Among the many issues that plague our society, ableism is one that is not discussed often. Ableism is defined as a set of practices and beliefs that assign an inferior value (worth) to people who have developmental, emotional, physical, or psychiatric disabilities. In many cases, those who do not have a disability or are not particularly close to a person who does, often have a hard time comprehending how the world works for those who are disabled. This can lead to many instances in which the needs those who with impairments can be overlooked or dismissed.
Ableism is a neologism; used to describe effective discrimination against people with disabilities in favor of people who are not disabled. Ableism occurs in what is best described as an ableist society. Ableist societies are said to be societies that treat non-disabled individuals as the standard of ‘normal living’. This results in public and private places and services, education, and social work that are built to serve ‘standard’ people, thereby inherently excluding those with various disabilities.
In the past, many cultures around the world believed those who had physical or sensory impairments were seen as having been cursed by a witch, possessed by the devil, or forsaken and punished by God for the misdeeds of their parents. A prime example of this is in the 1996 Disney animation, The Hunchback of Notre Dame, which takes place in the 15th century. In the film, the parents of Quasimodo, the hunchback, were gypsies who had illegally entered Paris. The minister of justice, Judge Claude Frollo, ends up killing the mother of Quasimodo in front of a cathedral. Just as Frollo is about to kill Quasimodo by drowning him in a well, the archdeacon of the church stops him. Frollo begins to explain that the baby is ‘an unholy demon that needs to be sent back to hell where it belongs ’. Frollo is then forced to raise Quasimodo to atone for the sin of killing an innocent woman. Despite the fact that the story is fiction, it clearly depicts the beliefs of pre-Age of Enlightenment societies. In that day and age, those with impairments were seen as unclean and were left for dead, despite the lack of scientific backing.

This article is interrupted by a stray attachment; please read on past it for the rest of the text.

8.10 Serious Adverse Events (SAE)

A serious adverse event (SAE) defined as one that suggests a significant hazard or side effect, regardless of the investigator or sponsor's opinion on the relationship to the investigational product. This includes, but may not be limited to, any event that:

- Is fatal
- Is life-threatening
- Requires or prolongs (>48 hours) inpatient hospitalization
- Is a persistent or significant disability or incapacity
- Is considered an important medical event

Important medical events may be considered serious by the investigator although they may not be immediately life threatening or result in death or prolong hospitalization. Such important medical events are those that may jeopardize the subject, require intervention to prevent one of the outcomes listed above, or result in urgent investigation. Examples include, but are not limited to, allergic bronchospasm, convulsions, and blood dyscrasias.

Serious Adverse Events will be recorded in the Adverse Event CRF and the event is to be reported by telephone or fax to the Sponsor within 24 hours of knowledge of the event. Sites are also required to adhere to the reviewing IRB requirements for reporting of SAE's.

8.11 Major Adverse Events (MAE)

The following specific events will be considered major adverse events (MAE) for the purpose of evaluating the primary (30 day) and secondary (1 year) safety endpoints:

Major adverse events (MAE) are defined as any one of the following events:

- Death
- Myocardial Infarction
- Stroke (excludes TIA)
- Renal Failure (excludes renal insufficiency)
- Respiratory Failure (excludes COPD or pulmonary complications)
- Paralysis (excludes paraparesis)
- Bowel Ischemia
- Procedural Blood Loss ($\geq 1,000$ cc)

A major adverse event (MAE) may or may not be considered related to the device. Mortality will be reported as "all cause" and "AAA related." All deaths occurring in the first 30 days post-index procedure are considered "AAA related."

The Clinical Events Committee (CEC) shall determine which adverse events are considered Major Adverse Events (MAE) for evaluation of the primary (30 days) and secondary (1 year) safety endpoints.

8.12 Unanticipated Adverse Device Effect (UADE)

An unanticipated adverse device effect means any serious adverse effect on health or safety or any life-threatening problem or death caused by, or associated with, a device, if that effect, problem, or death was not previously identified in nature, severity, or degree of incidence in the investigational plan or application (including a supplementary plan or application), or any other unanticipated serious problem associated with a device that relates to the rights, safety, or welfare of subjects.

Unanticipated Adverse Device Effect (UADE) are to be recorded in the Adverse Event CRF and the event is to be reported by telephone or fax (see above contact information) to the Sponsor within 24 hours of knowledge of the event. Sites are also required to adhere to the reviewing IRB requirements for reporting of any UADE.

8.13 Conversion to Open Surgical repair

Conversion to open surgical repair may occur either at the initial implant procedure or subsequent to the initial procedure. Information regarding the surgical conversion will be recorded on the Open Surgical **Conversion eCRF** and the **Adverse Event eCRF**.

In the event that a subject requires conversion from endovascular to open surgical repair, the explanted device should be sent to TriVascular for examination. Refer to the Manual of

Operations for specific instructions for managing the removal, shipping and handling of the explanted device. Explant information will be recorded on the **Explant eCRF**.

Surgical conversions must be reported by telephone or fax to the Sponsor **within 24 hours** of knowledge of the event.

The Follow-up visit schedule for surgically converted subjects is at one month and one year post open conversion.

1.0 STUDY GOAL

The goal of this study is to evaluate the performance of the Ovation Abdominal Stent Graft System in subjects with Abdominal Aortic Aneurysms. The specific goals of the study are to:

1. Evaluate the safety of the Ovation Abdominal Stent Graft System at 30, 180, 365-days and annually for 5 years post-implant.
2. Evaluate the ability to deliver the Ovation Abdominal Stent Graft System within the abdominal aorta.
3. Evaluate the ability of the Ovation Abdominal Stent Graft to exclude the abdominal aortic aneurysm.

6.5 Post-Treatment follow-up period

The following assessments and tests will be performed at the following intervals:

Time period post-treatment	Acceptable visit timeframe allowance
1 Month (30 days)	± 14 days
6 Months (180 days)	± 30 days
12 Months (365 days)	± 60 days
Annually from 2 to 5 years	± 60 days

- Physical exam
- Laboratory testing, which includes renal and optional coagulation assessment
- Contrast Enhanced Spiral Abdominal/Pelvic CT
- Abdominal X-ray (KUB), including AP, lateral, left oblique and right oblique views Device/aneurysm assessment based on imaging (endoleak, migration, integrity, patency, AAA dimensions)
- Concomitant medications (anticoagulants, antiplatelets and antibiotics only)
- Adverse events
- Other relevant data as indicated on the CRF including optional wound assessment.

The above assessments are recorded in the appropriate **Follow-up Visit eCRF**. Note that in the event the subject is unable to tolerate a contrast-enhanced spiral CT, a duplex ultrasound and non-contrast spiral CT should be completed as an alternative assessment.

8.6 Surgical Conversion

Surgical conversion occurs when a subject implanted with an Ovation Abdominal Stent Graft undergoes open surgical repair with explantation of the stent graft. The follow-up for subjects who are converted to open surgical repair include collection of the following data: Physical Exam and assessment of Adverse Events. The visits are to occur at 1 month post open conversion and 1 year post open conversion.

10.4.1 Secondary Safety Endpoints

Once the 18th century rolled around, more scientific understandings of impairments and their causes arose. This caused confidence in medical science’s ability to cure or rehabilitate those with impairments to rise. Those who were then deemed incurable were then put into long-stay institutions or special schools which are comparable to present day daycares. The advances of medical science in being able to sustain and improve the lives of those with impairments are extraordinary. However, is it to be argued that disabled people should not be reduced to just their impairments.
We currently live in a modern ableist society. A society that denigrates, devalues and oppresses those with disabilities while privileging those without disabilities. As those who are abled, we should challenge the norm that says ‘abled people are standard people’. Those with impairments are just like you and me. They are human despite the fact that their needs might differ from ours. It is our job as abled people to make our society more accessible to those who are disabled. This means that all products, services, societal opportunities, and resources are fully accessible, welcoming, functional, and usable for as many different types of abilities as reasonably possible. We must stray from our ableist ways that lean towards isolation, pity, and paternalism. An inclusive society tends toward sociability and interdependency between the able-bodied and disabled, allowing for a mutually beneficial relationship.